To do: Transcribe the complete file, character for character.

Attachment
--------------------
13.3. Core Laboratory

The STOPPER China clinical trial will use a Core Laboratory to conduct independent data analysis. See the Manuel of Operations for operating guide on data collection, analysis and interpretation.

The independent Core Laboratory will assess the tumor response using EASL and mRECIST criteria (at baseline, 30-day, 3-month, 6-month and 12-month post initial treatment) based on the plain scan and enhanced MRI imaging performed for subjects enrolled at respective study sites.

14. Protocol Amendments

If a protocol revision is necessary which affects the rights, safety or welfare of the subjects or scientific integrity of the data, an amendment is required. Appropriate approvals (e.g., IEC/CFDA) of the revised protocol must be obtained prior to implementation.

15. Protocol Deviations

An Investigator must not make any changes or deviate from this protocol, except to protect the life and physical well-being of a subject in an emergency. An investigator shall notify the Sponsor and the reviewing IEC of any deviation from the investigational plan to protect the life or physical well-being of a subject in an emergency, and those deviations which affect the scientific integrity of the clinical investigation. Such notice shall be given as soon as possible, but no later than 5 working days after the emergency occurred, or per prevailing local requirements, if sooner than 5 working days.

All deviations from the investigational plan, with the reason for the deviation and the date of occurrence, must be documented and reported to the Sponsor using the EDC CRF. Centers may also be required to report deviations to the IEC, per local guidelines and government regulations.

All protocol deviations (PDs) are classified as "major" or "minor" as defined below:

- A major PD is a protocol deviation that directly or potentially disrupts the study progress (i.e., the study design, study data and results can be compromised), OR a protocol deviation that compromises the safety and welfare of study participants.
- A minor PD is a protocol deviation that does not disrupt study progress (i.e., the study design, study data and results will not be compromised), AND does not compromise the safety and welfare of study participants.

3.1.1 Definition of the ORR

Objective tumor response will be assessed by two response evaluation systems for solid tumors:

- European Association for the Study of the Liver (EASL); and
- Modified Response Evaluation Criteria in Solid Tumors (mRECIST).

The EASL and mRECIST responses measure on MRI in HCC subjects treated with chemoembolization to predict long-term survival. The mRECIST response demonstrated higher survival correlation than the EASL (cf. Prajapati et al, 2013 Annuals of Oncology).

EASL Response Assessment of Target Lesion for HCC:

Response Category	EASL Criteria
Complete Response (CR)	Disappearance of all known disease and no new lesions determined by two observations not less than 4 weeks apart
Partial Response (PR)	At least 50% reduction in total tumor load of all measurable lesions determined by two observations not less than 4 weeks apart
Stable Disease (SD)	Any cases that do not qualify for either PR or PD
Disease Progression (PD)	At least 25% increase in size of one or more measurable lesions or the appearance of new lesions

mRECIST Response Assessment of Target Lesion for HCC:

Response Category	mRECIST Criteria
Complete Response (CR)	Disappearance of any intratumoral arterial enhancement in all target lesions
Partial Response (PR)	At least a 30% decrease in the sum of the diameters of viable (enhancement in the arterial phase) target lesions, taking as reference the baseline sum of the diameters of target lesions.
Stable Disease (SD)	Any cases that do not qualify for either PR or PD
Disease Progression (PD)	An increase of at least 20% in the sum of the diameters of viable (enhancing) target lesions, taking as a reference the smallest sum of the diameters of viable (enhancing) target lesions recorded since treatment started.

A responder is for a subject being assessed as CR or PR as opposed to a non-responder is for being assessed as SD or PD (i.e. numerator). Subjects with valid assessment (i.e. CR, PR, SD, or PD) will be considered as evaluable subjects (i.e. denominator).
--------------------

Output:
13.3. Core Laboratory

The STOPPER China clinical trial will use a Core Laboratory to conduct independent data analysis. See the Manuel of Operations for operating guide on data collection, analysis and interpretation.

The independent Core Laboratory will assess the tumor response using EASL and mRECIST criteria (at baseline, 30-day, 3-month, 6-month and 12-month post initial treatment) based on the plain scan and enhanced MRI imaging performed for subjects enrolled at respective study sites.

14. Protocol Amendments

If a protocol revision is necessary which affects the rights, safety or welfare of the subjects or scientific integrity of the data, an amendment is required. Appropriate approvals (e.g., IEC/CFDA) of the revised protocol must be obtained prior to implementation.

15. Protocol Deviations

An Investigator must not make any changes or deviate from this protocol, except to protect the life and physical well-being of a subject in an emergency. An investigator shall notify the Sponsor and the reviewing IEC of any deviation from the investigational plan to protect the life or physical well-being of a subject in an emergency, and those deviations which affect the scientific integrity of the clinical investigation. Such notice shall be given as soon as possible, but no later than 5 working days after the emergency occurred, or per prevailing local requirements, if sooner than 5 working days.

All deviations from the investigational plan, with the reason for the deviation and the date of occurrence, must be documented and reported to the Sponsor using the EDC CRF. Centers may also be required to report deviations to the IEC, per local guidelines and government regulations.

All protocol deviations (PDs) are classified as "major" or "minor" as defined below:

- A major PD is a protocol deviation that directly or potentially disrupts the study progress (i.e., the study design, study data and results can be compromised), OR a protocol deviation that compromises the safety and welfare of study participants.
- A minor PD is a protocol deviation that does not disrupt study progress (i.e., the study design, study data and results will not be compromised), AND does not compromise the safety and welfare of study participants.

3.1.1 Definition of the ORR

Objective tumor response will be assessed by two response evaluation systems for solid tumors:

- European Association for the Study of the Liver (EASL); and
- Modified Response Evaluation Criteria in Solid Tumors (mRECIST).

The EASL and mRECIST responses measure on MRI in HCC subjects treated with chemoembolization to predict long-term survival. The mRECIST response demonstrated higher survival correlation than the EASL (cf. Prajapati et al, 2013 Annuals of Oncology).

EASL Response Assessment of Target Lesion for HCC:

Response Category	EASL Criteria
Complete Response (CR)	Disappearance of all known disease and no new lesions determined by two observations not less than 4 weeks apart
Partial Response (PR)	At least 50% reduction in total tumor load of all measurable lesions determined by two observations not less than 4 weeks apart
Stable Disease (SD)	Any cases that do not qualify for either PR or PD
Disease Progression (PD)	At least 25% increase in size of one or more measurable lesions or the appearance of new lesions

mRECIST Response Assessment of Target Lesion for HCC:

Response Category	mRECIST Criteria
Complete Response (CR)	Disappearance of any intratumoral arterial enhancement in all target lesions
Partial Response (PR)	At least a 30% decrease in the sum of the diameters of viable (enhancement in the arterial phase) target lesions, taking as reference the baseline sum of the diameters of target lesions.
Stable Disease (SD)	Any cases that do not qualify for either PR or PD
Disease Progression (PD)	An increase of at least 20% in the sum of the diameters of viable (enhancing) target lesions, taking as a reference the smallest sum of the diameters of viable (enhancing) target lesions recorded since treatment started.

A responder is for a subject being assessed as CR or PR as opposed to a non-responder is for being assessed as SD or PD (i.e. numerator). Subjects with valid assessment (i.e. CR, PR, SD, or PD) will be considered as evaluable subjects (i.e. denominator).